the Problem Based Learning (PBL) system is set to be fully implemented at the Faculty of Medicine and Surgery this year. But doubts continue to hound the system.

Some professors even think that there is no need to change the old system that has worked for the Medicine students. They say that PBL remains untested, its benefits ambivalent.

The new system relies mostly on modular-based teaching, which involves four phases. The first phase is involved in the conceptualization of the study. The second is concentrated on research, where the groups do extensive study on assigned topics. The third is centered on the improvement of the students’ laboratory skills. The last stage is the correlation phase in which the professors provide supplementary lectures.

In a letter to Rector Fr. Tamerlane Lana, O.P., the University of Santo Tomas Faculty Union (USTFU) said the faculty members are having doubts about the new system. Despite preparing for the full implementation of PBL, some professors wish to go back to the traditional system, the union said.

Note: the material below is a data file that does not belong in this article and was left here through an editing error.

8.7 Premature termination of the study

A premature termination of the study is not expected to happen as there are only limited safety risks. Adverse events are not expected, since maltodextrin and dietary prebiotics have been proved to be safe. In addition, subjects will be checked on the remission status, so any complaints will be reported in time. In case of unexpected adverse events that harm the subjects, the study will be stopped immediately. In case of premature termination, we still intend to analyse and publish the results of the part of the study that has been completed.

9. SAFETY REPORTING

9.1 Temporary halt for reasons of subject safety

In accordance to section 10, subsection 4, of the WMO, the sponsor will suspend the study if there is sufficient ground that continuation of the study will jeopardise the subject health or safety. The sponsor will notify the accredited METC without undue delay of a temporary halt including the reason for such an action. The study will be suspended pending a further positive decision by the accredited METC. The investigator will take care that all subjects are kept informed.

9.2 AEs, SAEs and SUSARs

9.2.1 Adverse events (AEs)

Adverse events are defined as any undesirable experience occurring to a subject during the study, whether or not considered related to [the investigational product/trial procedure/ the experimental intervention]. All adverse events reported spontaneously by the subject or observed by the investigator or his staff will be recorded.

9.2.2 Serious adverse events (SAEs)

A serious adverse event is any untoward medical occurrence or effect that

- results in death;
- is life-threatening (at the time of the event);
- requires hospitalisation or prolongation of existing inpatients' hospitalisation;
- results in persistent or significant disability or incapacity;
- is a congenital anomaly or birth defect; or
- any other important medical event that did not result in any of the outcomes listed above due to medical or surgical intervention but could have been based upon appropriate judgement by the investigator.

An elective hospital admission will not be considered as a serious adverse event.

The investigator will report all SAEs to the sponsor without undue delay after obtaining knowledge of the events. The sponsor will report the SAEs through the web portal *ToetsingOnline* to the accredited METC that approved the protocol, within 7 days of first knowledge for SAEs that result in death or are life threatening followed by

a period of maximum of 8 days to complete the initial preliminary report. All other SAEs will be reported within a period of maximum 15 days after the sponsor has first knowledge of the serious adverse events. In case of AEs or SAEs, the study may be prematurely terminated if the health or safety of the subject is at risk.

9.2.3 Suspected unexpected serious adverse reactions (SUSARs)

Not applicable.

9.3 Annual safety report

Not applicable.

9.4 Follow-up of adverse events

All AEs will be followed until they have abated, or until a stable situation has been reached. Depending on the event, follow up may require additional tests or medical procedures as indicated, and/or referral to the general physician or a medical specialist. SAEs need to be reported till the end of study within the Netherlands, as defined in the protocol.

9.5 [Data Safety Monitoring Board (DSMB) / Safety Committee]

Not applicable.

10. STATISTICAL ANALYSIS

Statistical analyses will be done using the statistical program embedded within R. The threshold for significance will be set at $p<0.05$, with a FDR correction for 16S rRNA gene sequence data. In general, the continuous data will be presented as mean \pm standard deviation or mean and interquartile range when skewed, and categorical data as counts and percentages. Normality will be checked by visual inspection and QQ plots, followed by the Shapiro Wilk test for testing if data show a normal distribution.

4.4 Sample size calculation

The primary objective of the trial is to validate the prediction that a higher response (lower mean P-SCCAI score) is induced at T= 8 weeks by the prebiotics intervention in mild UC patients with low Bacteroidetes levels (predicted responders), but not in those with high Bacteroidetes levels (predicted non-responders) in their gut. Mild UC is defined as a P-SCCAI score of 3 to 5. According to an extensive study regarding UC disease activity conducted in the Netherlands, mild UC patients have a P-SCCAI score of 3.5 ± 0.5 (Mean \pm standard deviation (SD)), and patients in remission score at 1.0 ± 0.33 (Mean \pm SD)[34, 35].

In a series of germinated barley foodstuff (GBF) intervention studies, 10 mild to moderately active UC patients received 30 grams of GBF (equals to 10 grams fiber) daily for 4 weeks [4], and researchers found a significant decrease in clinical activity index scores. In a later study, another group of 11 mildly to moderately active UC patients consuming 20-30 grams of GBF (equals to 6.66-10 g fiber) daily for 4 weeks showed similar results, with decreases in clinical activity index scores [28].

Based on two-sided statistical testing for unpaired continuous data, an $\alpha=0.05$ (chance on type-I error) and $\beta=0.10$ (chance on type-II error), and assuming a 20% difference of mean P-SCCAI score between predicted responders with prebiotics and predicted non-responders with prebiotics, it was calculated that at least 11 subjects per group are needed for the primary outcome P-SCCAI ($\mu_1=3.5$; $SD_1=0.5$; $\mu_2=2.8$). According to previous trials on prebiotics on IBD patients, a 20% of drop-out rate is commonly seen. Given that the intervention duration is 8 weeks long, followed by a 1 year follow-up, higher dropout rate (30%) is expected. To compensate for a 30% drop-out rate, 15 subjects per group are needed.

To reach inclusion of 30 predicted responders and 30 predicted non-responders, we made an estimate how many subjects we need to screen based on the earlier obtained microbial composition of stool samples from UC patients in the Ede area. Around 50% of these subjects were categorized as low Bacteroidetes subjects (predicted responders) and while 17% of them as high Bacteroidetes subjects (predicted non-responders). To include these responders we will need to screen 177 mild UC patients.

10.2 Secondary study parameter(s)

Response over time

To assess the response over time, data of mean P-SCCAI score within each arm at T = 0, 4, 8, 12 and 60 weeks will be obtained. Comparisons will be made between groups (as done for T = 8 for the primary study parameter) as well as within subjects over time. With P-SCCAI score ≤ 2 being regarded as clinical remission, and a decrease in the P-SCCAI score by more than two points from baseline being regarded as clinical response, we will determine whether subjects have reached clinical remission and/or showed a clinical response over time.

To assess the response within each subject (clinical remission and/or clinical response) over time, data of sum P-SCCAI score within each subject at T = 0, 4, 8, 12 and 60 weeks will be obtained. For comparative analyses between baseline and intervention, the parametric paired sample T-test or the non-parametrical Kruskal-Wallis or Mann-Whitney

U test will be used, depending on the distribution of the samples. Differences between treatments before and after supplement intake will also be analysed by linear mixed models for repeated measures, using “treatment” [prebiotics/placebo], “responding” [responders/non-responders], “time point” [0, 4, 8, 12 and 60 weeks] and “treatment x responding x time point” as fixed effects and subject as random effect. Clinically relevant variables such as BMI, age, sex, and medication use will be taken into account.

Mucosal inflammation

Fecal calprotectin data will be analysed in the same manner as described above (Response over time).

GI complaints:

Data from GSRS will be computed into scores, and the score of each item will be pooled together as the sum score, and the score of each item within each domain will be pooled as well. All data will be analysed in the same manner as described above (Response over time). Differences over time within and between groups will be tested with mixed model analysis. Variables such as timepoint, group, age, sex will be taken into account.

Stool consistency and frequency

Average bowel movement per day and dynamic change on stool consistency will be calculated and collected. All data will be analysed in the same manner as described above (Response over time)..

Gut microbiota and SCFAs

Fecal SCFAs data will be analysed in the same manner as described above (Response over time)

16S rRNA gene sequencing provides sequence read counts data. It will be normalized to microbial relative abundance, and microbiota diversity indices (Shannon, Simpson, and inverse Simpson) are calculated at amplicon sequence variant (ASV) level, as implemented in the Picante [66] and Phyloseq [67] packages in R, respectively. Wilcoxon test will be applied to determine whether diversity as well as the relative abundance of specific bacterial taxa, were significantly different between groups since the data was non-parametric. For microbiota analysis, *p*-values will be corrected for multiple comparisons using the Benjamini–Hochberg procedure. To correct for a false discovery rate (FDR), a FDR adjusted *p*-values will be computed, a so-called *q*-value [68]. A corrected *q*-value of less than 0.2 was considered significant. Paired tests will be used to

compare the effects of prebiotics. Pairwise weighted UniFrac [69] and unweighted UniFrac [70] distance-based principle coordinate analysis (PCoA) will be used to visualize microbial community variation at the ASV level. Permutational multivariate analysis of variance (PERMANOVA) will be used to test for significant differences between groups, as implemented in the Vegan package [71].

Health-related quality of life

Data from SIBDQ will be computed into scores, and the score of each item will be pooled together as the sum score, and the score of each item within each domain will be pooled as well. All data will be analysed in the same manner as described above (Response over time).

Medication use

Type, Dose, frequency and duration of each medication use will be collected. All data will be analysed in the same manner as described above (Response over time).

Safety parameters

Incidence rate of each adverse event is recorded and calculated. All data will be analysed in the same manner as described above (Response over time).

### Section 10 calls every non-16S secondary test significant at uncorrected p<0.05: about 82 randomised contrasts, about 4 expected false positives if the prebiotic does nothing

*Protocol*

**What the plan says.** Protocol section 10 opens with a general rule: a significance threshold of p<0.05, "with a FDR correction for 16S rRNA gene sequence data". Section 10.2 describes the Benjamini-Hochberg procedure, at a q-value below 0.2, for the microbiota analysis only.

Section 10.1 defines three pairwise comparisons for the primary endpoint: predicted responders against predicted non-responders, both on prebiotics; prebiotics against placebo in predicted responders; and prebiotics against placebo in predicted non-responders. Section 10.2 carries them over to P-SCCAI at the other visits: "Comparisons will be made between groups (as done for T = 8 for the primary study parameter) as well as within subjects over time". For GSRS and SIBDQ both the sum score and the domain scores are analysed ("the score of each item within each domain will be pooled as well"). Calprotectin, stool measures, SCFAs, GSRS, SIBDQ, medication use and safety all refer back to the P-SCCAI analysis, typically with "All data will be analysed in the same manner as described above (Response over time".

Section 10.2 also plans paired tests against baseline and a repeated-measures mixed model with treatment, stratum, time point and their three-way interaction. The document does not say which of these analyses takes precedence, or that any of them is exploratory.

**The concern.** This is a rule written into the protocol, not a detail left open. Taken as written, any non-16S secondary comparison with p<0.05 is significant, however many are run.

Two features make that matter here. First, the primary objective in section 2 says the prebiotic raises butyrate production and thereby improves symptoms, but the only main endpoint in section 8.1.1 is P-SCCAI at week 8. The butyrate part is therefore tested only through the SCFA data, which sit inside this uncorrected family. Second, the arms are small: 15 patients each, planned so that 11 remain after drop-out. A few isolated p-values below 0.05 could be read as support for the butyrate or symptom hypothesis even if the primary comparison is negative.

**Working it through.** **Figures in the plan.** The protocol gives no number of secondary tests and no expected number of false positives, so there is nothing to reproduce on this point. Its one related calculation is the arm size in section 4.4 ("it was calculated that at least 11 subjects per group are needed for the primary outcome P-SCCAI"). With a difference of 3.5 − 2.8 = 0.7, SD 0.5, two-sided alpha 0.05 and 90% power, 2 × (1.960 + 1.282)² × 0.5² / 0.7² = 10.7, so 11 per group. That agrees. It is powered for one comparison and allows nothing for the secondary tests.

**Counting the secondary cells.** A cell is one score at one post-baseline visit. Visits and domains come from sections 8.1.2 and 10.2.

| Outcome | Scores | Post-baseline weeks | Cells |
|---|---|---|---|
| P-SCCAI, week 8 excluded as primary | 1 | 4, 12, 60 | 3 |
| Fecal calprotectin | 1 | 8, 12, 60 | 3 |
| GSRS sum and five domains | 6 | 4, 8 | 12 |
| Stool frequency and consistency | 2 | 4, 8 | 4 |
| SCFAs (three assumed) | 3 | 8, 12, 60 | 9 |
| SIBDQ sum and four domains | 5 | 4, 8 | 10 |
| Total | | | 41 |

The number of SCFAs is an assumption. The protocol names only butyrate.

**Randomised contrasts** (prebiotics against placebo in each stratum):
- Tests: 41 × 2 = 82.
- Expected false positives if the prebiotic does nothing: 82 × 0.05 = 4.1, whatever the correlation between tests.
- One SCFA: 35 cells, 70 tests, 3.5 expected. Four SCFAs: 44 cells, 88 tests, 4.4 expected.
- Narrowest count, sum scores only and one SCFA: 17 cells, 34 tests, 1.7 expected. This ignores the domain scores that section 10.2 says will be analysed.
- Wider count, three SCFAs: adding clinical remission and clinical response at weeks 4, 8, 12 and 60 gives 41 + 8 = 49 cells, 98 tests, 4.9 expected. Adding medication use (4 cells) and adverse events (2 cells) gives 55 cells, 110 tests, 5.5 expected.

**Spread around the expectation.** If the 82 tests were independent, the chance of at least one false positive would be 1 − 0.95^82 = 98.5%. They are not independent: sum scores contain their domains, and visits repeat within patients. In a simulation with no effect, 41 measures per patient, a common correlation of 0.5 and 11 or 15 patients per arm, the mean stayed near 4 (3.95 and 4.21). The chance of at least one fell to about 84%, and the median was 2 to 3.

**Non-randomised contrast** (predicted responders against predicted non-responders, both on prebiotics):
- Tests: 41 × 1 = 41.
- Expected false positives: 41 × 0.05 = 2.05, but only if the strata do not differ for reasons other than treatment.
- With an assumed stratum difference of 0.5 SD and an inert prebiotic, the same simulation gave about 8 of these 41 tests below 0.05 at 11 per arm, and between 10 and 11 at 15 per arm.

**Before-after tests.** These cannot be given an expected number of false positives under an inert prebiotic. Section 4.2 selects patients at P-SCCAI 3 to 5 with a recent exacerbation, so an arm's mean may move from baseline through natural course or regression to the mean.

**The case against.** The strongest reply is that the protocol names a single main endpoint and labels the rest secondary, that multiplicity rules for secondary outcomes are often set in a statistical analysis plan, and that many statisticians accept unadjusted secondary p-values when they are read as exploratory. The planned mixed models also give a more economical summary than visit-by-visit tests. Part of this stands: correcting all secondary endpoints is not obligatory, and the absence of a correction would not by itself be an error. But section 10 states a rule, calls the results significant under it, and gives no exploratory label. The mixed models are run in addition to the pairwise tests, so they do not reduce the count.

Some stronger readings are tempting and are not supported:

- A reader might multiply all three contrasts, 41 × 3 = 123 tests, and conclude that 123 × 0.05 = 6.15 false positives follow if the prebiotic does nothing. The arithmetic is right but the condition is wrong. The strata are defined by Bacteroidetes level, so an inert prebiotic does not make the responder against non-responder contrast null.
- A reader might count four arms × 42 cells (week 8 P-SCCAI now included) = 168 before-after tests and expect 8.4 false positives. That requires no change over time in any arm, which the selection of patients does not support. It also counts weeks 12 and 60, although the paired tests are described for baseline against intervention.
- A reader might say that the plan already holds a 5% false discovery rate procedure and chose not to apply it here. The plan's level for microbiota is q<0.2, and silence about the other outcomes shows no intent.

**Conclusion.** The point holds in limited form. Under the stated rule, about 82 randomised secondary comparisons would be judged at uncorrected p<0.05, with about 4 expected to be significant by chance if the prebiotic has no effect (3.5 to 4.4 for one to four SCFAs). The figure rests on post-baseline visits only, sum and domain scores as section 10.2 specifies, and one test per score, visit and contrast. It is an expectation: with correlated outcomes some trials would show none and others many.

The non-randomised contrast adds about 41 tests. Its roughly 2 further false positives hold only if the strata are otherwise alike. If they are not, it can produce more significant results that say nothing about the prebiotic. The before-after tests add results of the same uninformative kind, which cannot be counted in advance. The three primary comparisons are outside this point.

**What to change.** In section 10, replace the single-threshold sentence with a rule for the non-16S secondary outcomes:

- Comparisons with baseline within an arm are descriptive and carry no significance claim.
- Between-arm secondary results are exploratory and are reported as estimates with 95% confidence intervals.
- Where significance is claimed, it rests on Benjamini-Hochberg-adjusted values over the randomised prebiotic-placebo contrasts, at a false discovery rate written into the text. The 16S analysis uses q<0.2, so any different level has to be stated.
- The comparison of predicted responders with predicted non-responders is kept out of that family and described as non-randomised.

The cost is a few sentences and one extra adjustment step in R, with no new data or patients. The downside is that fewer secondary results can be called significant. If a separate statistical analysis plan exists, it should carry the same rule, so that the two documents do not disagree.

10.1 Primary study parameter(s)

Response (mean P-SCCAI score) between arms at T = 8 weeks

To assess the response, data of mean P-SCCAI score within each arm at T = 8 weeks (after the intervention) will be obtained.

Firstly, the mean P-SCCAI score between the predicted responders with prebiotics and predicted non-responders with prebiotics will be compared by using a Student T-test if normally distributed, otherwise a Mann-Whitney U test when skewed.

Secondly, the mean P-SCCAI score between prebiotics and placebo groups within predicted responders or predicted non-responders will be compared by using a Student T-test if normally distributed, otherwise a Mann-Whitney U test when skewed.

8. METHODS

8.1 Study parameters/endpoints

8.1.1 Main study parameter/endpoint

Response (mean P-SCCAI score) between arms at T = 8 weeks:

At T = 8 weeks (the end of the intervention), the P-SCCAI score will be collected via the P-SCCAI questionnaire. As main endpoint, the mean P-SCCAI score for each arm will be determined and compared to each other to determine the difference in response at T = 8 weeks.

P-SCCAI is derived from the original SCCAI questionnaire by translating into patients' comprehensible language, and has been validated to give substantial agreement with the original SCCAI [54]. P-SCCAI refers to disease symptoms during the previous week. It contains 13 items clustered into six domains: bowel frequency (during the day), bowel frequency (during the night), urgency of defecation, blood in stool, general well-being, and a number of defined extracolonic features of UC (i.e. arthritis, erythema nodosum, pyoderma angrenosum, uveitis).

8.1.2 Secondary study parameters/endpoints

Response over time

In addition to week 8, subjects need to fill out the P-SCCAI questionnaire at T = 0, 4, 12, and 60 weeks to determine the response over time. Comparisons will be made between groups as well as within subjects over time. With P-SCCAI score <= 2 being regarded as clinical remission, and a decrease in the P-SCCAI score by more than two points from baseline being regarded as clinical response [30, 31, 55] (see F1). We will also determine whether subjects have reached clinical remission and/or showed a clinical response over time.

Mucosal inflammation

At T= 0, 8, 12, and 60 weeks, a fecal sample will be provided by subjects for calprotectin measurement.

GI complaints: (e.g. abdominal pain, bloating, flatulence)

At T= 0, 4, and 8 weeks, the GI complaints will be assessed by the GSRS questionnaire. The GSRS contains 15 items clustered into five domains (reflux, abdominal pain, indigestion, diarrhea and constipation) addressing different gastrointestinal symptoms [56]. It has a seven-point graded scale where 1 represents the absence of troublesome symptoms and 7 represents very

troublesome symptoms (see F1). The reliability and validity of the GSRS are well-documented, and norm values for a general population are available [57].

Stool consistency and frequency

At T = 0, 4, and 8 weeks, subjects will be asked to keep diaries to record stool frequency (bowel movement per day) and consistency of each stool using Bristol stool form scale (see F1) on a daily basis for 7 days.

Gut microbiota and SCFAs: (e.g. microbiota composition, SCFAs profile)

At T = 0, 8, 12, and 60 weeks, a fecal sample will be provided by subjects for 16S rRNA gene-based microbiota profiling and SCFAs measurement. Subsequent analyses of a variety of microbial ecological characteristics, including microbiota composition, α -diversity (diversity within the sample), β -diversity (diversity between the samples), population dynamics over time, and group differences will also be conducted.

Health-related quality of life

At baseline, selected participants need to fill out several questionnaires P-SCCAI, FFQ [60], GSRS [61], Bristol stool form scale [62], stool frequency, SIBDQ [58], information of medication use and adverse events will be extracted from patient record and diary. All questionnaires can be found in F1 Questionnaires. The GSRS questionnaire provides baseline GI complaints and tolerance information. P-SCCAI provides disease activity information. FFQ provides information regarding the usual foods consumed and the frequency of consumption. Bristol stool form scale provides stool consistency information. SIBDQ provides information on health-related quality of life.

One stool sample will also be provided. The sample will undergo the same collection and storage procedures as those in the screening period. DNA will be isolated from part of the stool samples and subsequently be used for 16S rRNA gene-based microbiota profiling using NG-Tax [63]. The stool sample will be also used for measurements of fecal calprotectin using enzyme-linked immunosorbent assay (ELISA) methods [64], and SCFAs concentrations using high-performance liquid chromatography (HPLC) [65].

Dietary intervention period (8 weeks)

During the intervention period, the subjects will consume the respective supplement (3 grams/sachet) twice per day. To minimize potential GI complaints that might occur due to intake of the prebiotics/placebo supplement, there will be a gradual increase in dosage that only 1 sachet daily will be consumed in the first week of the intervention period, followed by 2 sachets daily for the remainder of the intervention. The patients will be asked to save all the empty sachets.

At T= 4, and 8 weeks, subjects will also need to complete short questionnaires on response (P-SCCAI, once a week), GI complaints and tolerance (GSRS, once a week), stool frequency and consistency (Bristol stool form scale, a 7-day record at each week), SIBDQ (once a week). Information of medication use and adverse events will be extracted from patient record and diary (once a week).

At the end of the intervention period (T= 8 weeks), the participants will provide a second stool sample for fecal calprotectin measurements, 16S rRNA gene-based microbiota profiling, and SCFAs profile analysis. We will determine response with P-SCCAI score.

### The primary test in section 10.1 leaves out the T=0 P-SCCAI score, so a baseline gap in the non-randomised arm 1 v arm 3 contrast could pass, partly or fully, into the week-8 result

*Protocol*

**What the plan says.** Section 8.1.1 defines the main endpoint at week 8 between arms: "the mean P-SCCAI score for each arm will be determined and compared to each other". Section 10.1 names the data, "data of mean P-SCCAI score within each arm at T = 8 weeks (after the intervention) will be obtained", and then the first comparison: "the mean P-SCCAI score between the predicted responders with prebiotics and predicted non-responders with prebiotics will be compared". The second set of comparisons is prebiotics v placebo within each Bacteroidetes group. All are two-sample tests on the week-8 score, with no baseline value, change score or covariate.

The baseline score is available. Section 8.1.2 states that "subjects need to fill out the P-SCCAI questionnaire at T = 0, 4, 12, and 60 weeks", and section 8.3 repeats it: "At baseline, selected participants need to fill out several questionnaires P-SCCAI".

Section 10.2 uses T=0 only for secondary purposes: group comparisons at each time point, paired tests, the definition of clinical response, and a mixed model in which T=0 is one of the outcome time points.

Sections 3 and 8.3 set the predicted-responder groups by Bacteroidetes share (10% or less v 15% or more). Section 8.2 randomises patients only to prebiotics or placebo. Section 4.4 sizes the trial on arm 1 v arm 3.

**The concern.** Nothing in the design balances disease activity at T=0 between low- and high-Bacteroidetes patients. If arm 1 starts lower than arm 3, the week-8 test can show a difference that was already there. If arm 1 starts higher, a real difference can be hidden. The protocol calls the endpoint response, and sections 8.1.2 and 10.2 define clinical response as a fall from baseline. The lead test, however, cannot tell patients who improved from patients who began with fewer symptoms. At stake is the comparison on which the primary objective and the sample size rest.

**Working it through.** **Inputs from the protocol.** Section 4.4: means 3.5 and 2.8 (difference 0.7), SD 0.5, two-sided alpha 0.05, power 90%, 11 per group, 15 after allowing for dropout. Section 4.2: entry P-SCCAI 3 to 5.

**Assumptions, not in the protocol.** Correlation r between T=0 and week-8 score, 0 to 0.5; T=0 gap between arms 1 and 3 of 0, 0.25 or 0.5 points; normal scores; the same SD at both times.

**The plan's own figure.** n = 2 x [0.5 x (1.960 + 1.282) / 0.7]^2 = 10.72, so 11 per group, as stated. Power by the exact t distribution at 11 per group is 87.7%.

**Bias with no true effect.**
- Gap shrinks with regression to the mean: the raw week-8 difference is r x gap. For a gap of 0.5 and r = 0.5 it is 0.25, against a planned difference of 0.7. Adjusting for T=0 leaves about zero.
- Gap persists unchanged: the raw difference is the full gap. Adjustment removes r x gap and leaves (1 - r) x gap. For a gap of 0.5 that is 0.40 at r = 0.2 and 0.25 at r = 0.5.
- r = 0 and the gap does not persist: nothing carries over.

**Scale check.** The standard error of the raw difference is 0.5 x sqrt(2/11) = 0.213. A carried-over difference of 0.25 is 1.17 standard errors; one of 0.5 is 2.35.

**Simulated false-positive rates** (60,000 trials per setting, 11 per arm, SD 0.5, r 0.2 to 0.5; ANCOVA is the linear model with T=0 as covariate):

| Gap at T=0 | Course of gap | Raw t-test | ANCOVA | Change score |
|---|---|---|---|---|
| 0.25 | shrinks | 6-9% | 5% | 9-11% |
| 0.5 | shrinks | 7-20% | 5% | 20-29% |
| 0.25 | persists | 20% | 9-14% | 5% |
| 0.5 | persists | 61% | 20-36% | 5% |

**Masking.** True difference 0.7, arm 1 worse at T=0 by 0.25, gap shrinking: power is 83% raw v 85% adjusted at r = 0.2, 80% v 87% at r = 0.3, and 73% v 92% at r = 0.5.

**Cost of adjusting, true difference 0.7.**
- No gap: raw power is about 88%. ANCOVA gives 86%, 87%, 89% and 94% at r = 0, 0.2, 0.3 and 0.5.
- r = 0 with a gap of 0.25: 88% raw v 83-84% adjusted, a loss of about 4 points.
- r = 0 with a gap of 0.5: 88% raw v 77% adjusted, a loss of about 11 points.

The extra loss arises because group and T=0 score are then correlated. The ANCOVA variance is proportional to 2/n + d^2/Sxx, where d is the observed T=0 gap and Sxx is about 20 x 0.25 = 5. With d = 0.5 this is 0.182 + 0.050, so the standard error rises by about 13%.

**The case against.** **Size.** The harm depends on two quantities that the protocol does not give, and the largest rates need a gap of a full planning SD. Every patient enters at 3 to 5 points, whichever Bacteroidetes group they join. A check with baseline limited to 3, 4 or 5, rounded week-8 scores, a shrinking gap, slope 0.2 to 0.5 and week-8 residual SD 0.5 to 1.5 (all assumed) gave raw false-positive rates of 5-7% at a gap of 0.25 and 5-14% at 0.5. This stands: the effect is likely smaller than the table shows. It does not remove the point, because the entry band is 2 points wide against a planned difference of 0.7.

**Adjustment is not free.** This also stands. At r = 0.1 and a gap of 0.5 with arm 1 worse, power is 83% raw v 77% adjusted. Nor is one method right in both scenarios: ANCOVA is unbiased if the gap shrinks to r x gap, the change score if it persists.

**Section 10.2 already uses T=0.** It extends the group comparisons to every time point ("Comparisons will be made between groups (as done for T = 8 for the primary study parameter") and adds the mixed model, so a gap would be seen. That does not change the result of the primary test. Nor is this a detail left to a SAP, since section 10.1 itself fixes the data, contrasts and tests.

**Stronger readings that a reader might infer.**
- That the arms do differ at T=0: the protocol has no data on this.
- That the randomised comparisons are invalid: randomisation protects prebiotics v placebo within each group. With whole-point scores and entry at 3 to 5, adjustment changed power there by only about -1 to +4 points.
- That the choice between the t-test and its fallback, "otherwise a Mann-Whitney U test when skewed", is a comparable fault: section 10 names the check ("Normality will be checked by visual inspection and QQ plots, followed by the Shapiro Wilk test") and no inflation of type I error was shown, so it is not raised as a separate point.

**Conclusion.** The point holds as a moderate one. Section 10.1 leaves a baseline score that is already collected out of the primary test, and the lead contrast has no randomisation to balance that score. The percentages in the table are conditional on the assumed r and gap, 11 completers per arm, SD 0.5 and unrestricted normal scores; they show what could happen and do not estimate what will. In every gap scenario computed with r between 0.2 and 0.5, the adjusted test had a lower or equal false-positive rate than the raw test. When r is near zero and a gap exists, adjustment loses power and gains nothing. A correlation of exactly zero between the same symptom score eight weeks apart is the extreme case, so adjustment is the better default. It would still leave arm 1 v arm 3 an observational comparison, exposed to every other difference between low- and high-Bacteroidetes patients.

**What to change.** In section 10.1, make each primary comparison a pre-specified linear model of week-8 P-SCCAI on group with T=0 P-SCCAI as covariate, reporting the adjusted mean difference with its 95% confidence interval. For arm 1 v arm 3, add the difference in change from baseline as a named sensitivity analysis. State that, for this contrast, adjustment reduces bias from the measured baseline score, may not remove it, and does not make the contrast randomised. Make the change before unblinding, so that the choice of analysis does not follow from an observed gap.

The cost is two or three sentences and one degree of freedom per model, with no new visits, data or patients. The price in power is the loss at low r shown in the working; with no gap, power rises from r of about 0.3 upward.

Attached to the letter is the USTFU’s faculty survey on the implementation of the PBL, and several surveys from universities abroad that pointed to its inefficiency.

A professor who requested anonymity called the first batch of students who underwent PBL as a “disaster.”

He added professors need more time to prepare before PBL’s carefully implemented and that many issues need to be clarified. For instance, if a student fails in one module, it is still uncertain if he can proceed to the next module.

Foreign students on local grounds

Professors also find it difficult to adjust to their new schedule and load, the source said.

However, according to Dean Dr. Angeles Tan-Alora, “nobody is ever totally ready for any curricular change.” “With PBL, learning is integrated and student-directed. We are able to emphasize values,” she said.

“It depends on how you understand being ready. If being ready is an attitude, then those who change are ready for it. Those who are against it are not,” Dr. Tan–Alora said.

On the other hand, the students seem excited about the new system.

“I like the PBL because it is student-directed. (You) have more time to study (you are) less pressured,” said Medicine freshman Erwin Dolores.

However, another student, Raul Mantes Jr. said the new system pressures students to work harder. Teodoro Lorenzo A. Fernandez and Maria Pacita C. Joson


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